What DT looks like at Shaw Ridge School

What a DT lesson can look like in our school:

  • DT can be taught discreetly or through a cross-curricular approach
  • Evidence of DT can be seen on display, in books and in sketchbooks
  • Opportunities to inspire children’s curiosity about DT
  • A well planned ‘Progression of Skills’ to enable the children to work on and develop new skills in each Year.
  • Opportunity is given to edit and improve DT designs

This is how it works:

  • Each term, every child creates a minimum of one piece of DT work either via a cross curricular approach or as a discrete skill
  • Work is updated and displayed in classrooms throughout the year.
  • Collaborative work in each year group for topic/any subject is produced
  • Collaborative school projects throughout the year.

This is our philosophy:

  • High quality modelling and scaffolding of the skill leading to high quality DT work.
  • Cross-curricular links wherever possible
  • Encourage children to show resilience and perseverance

This is what we do:

  • We follow a progressive skills curriculum that develops key themes: designing, making, evaluating, technical knowledge, cooking and nutrition.
  • The skills are covered through cross curricular work that will enable the children to develop and use that skill.
  • Lessons may be taught discreetly or as a block of lessons. Links with other areas of the curriculum are embraced to provide a more meaningful learning experience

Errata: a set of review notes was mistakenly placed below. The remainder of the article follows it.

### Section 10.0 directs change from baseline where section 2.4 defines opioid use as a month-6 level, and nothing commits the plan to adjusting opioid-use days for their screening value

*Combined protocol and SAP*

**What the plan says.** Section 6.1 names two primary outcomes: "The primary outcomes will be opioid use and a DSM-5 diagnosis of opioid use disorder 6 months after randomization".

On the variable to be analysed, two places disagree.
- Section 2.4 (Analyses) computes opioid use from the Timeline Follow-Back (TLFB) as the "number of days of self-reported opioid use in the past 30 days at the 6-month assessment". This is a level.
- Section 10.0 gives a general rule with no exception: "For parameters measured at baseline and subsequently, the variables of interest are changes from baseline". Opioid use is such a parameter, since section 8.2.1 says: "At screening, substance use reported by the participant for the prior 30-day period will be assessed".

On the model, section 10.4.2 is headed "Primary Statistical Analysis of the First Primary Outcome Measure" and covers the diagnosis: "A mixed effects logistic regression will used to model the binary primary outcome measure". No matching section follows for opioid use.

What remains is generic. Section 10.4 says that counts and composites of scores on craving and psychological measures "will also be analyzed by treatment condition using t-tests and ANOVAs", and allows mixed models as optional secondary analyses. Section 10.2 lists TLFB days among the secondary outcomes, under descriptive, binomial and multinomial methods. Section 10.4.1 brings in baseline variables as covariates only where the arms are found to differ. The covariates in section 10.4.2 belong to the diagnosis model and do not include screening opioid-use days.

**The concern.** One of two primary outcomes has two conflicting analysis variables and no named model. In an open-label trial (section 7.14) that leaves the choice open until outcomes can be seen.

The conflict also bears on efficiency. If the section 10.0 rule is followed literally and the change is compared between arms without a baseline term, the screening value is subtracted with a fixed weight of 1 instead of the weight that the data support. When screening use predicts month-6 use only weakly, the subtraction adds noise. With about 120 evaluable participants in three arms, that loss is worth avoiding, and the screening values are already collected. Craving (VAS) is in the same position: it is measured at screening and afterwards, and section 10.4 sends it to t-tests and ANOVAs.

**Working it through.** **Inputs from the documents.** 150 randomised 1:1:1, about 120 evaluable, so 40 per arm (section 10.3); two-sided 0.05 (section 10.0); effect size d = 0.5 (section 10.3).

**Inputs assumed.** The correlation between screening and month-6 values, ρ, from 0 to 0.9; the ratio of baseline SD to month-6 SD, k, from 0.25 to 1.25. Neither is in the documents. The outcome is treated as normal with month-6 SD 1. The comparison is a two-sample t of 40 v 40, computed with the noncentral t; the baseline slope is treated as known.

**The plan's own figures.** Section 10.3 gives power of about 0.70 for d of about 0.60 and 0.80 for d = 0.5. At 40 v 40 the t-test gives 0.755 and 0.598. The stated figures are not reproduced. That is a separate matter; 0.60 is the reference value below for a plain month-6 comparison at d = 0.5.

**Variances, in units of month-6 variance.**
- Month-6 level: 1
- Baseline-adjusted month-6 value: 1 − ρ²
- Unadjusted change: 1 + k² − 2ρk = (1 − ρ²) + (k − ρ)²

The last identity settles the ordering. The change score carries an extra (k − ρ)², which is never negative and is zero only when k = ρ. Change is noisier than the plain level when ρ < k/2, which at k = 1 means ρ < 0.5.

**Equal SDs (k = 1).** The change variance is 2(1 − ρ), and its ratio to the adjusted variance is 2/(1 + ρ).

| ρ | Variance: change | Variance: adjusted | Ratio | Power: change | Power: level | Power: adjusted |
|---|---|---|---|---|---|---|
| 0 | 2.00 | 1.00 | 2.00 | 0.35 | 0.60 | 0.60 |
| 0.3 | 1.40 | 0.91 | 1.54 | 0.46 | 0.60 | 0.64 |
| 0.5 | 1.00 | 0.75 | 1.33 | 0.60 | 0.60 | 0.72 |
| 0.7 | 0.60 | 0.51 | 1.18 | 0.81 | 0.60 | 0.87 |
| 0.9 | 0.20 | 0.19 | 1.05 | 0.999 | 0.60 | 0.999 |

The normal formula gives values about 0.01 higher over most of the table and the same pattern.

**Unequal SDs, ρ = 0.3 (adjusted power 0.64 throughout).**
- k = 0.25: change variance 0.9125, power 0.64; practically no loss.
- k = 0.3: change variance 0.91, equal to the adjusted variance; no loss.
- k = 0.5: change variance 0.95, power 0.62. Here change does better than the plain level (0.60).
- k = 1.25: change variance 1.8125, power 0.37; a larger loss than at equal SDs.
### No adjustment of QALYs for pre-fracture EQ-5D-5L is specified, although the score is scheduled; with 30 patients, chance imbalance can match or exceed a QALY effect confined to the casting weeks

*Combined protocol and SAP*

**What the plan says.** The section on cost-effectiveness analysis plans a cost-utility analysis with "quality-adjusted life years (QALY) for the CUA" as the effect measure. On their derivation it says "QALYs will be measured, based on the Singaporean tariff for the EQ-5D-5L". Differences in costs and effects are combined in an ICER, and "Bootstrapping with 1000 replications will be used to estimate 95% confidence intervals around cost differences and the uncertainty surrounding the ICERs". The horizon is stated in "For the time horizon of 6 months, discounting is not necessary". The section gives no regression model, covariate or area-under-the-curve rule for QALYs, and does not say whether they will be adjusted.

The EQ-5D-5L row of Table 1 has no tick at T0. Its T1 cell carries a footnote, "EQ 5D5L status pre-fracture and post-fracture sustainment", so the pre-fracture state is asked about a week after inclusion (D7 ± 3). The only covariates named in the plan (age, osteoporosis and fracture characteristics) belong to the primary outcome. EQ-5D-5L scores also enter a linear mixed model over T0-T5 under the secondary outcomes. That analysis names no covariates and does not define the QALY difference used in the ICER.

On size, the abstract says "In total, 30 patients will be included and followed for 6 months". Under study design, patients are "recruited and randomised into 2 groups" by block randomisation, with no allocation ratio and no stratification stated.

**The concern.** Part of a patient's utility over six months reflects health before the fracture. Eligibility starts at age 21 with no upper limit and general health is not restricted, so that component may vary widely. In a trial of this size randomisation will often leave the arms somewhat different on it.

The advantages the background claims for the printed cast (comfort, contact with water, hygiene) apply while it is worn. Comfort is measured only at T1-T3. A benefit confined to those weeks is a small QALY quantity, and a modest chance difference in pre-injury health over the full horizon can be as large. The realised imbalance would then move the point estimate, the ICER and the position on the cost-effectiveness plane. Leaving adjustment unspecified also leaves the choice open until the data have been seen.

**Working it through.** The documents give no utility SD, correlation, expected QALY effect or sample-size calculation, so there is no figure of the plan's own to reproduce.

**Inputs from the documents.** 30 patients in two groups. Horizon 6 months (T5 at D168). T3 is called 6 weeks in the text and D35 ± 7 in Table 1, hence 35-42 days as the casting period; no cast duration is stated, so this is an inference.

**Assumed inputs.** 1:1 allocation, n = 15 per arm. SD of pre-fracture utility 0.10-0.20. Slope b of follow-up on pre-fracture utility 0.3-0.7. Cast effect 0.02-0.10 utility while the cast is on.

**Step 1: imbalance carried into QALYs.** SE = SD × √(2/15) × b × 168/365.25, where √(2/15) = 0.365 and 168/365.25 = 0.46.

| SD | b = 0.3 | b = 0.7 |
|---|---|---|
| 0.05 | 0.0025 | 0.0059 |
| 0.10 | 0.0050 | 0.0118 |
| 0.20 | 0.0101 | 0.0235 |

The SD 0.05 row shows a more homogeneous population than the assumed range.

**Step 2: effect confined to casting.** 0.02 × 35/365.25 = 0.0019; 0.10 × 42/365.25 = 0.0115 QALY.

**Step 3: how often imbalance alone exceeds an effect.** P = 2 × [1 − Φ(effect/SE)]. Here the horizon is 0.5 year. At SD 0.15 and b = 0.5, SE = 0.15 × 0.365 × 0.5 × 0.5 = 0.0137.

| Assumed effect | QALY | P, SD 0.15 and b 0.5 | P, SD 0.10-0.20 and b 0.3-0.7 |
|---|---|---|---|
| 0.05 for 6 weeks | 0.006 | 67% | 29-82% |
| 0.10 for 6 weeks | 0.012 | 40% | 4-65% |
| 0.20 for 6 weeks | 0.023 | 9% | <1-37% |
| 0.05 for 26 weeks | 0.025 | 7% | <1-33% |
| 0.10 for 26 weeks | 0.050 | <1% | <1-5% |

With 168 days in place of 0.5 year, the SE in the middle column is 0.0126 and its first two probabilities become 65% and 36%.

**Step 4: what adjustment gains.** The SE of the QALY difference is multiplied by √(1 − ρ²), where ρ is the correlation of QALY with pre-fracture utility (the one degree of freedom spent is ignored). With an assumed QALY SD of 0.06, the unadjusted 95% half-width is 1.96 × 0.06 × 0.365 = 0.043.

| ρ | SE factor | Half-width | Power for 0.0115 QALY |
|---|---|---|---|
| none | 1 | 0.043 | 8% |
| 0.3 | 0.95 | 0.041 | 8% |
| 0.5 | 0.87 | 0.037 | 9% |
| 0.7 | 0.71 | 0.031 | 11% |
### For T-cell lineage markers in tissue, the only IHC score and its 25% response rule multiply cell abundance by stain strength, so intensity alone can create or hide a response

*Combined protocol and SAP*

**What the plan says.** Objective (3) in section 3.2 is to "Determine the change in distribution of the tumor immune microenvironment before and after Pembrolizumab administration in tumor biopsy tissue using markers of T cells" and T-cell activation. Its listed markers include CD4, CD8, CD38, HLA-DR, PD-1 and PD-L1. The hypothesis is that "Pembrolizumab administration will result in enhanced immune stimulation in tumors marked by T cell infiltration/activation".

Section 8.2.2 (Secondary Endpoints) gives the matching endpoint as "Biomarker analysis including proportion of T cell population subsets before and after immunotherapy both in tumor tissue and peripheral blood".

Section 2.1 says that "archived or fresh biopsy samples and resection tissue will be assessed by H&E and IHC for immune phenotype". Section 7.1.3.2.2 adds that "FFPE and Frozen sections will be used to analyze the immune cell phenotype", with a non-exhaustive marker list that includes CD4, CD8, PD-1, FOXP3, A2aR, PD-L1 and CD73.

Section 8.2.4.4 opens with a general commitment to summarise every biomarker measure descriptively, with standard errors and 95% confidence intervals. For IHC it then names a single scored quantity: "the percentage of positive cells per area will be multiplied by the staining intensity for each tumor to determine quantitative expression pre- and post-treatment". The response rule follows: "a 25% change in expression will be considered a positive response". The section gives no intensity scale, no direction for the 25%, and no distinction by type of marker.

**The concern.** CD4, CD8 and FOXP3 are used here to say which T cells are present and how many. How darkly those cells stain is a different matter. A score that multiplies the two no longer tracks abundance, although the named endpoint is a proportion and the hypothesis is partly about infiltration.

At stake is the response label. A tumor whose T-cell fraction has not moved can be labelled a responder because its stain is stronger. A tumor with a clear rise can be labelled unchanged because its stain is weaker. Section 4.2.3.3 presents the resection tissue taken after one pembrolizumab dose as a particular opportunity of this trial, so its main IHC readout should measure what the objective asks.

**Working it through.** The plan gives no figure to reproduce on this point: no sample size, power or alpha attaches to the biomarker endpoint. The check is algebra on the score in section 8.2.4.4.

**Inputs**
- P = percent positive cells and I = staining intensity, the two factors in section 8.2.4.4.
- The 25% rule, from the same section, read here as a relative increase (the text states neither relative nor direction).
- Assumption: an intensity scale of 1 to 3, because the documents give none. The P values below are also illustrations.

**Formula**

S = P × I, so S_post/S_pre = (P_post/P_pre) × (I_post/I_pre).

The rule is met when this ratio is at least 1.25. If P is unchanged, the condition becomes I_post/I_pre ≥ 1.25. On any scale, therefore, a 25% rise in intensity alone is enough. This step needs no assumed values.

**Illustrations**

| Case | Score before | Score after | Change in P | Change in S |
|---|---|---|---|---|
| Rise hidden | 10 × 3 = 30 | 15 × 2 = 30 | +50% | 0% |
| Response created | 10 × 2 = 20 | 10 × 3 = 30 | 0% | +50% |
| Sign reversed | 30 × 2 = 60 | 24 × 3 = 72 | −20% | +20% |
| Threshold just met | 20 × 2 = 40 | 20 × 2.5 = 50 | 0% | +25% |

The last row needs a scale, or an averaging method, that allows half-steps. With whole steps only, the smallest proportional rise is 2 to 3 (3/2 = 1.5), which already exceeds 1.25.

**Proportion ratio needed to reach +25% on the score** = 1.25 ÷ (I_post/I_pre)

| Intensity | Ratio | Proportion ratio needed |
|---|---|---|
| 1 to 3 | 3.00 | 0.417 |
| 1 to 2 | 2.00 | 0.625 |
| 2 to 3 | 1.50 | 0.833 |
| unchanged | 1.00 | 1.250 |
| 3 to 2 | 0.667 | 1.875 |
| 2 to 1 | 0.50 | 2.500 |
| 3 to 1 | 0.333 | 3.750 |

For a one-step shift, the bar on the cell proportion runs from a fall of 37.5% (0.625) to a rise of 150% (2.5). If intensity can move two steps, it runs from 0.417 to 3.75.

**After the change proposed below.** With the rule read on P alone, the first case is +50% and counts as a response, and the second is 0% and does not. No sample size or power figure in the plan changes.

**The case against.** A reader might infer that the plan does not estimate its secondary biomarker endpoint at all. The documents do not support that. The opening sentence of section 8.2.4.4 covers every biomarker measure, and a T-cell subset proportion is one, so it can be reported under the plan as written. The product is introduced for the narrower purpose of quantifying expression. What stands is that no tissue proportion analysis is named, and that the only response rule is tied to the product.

• Raised profile of DT work through the use of displays to showcase work.
  • Open Evening provides opportunities for parental involvement to showcase DT projects.

This is what you might typically see:

  • Enthusiastic, engaged learners who are willing to share their work
  • Independent and collaborative work
  • Vivid, inspiring displays of work
  • Range of challenges/differentiation to meet needs of all children
  • Reflective learners who are willing to improve
  • Engagement, perseverance and resilience

This is how we know how well our pupils are doing:

  • Different forms of feedback
  • Observations of children during lessons
  • Photographic/video evidence
  • Targeted use of TAs

This is the impact of teaching:

  • Confident children who can talk about DT
  • Children who are prepared to take risks and develop their attitude towards DT
  • Children who enjoy DT lessons

DT Progression of Skills & Knowledge

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